Building in the Automotive Sandbox

Ford’s rapid manufacturing processes, better known as 3D printing, are changing the way engineers develop and test cars. Now the process of creating prototype parts is faster, more flexible and more affordable than ever — and the results are on the road.

In the middle of Dearborn, Michigan, Ford’s 1,212-acre River Rouge complex accepts entire trains and ships full of ore, glass and rubber. With breathtaking efficiency, thousands of workers operate massive machinery to transform the raw materials into Ford trucks at a rate of one per minute. Four miles away, just outside of town, sets of hyperactive lasers are tracing abstract shapes and turning liquid polymers into solids at a rate of only a few parts per day. But in the process, they’re transforming the way Ford turns ideas into vehicles.

In 1986, 3D printing was called stereolithography, and Ford bought SLA 3, the third 3D printer ever made. The machine couldn’t produce a single truck, but it could be programed to create an infinite variety of shapes and parts. It didn’t take long to see that the invention could be used to create new prototype part designs faster and more efficiently than ever.

Today, a variety of new technologies have joined stereolithography. Inside Ford’s 3D printing lab, we’re also using fused deposition modeling (FDM), selective laser sintering (SLS) and 3D sand printing. The processes create new parts layer by layer, stacking up cross sections like a deck of playing cards. Scattered throughout the shop are also 3D-printed hand tools that engineers have invented to help them build new parts. With the 3D printing machines running nearly 24-7, the facility has become a kind of virtual sandbox for engineers to design new types of parts never before thought possible.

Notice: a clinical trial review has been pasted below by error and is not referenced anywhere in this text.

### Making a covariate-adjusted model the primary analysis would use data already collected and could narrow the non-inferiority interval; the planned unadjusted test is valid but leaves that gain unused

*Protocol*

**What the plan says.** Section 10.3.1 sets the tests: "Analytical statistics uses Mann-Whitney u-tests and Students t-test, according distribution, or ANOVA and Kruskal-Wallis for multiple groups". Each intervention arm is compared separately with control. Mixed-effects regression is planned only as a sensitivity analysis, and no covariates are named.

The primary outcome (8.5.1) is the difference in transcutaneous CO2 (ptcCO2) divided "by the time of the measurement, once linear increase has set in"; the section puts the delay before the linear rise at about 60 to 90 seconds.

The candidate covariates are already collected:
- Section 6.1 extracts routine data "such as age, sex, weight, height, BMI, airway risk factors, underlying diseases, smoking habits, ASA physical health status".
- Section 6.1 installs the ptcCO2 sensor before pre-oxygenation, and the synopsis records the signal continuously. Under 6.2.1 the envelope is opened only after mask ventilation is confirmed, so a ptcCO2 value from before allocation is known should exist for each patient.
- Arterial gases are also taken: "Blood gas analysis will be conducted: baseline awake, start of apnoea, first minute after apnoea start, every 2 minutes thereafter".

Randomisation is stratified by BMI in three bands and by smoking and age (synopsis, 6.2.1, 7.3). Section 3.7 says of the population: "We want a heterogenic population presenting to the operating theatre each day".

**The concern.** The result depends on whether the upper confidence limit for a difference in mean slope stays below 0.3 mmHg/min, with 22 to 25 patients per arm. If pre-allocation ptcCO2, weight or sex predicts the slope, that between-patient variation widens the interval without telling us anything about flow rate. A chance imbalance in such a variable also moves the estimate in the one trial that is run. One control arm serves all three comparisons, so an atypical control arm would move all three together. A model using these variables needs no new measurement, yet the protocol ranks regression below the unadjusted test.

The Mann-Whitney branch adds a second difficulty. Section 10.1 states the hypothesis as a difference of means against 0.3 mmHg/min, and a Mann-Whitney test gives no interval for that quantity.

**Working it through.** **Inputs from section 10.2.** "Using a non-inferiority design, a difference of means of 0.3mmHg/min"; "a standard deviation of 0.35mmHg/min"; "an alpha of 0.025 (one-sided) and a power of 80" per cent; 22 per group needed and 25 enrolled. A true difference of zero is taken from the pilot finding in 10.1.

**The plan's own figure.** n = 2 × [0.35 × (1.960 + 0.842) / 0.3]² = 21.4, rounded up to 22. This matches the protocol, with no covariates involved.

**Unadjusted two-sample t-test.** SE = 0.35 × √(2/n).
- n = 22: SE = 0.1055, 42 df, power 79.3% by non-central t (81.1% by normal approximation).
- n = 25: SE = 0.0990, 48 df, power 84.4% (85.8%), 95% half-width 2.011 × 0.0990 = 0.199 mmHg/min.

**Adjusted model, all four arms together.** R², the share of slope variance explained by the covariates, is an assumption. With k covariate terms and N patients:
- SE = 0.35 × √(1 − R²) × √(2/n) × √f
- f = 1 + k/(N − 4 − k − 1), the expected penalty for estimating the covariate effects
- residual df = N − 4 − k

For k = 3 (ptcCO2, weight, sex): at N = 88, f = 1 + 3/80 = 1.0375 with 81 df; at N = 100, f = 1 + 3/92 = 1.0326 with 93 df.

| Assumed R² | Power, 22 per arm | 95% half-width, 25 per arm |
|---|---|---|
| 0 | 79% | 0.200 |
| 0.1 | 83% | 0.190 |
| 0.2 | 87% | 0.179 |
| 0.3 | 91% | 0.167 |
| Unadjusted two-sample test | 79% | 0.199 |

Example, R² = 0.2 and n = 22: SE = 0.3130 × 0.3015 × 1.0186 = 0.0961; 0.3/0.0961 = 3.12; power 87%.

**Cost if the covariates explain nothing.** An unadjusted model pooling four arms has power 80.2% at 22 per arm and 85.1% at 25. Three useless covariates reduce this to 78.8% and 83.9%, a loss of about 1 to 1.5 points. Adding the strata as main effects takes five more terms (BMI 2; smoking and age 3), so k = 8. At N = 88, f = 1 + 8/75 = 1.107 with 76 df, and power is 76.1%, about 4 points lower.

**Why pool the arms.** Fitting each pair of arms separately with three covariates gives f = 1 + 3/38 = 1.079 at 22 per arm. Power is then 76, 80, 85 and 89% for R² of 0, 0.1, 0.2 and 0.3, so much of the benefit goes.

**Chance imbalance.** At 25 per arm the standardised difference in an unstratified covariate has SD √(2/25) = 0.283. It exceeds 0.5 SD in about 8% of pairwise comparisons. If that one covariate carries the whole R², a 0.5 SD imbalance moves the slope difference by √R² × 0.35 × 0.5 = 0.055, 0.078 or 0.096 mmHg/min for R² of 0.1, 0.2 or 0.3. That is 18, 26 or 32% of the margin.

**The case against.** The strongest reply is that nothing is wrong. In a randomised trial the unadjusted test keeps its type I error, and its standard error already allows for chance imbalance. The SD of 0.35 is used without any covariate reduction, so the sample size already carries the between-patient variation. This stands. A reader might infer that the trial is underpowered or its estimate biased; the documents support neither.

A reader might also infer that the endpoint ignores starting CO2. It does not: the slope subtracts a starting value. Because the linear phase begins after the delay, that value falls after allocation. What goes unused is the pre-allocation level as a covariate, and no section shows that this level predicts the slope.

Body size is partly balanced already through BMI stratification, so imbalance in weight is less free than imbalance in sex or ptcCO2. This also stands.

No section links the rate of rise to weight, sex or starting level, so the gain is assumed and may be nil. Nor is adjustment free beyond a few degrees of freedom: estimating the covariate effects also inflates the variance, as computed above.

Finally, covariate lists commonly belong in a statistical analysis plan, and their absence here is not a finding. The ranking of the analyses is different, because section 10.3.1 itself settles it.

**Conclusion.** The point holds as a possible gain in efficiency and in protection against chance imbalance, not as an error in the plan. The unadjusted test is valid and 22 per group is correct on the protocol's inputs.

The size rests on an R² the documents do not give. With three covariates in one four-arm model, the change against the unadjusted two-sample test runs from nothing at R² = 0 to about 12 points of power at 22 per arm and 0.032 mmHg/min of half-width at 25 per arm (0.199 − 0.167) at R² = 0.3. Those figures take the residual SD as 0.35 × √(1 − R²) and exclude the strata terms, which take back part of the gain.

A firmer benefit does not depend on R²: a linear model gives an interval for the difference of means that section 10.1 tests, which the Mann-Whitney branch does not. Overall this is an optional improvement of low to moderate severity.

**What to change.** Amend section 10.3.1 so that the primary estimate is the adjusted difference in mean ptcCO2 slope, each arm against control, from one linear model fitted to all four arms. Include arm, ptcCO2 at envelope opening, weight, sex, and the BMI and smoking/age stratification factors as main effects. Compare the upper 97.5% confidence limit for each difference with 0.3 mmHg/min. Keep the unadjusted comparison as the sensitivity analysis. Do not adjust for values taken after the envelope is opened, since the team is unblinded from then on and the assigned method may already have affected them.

“We really didn’t understand the potential of what the capabilities of this process were going to be. It’s incredible.”

In the last few decades, Ford has printed well over 500,000 parts and saved billions of dollars and millions of hours of work. Where it would have taken 4-5 months and cost $500,000 to produce a prototype with traditional methods, a 3D printed part can be produced in a matter of days or hours at a cost of a few thousand dollars. “You can come up with a really optimized part at the end of the day,” says Paul Susalla, section supervisor of Rapid Manufacturing at Ford. “That’s all because of the speed with which we can produce the prototype parts without tooling.” The prototypes are used on every single part of the vehicle, and they can be driven for hundreds of thousands of miles or crash tested at 70 mph. Either way, the result is the same: higher-quality vehicles at a more affordable price.

But in the future, 3D printing could be used for much more than prototypes. As the technology improves, dealer garages might have 3D printers of their own to create replacement parts, making repairs easier than ever. Consumers could download modifications to create custom car accessories as unique as themselves. And Ford has already put its 3D printers to use for projects outside of the auto industry, creating replicas of dinosaur skeletons, a baby wooly mammoth and miniature race cars.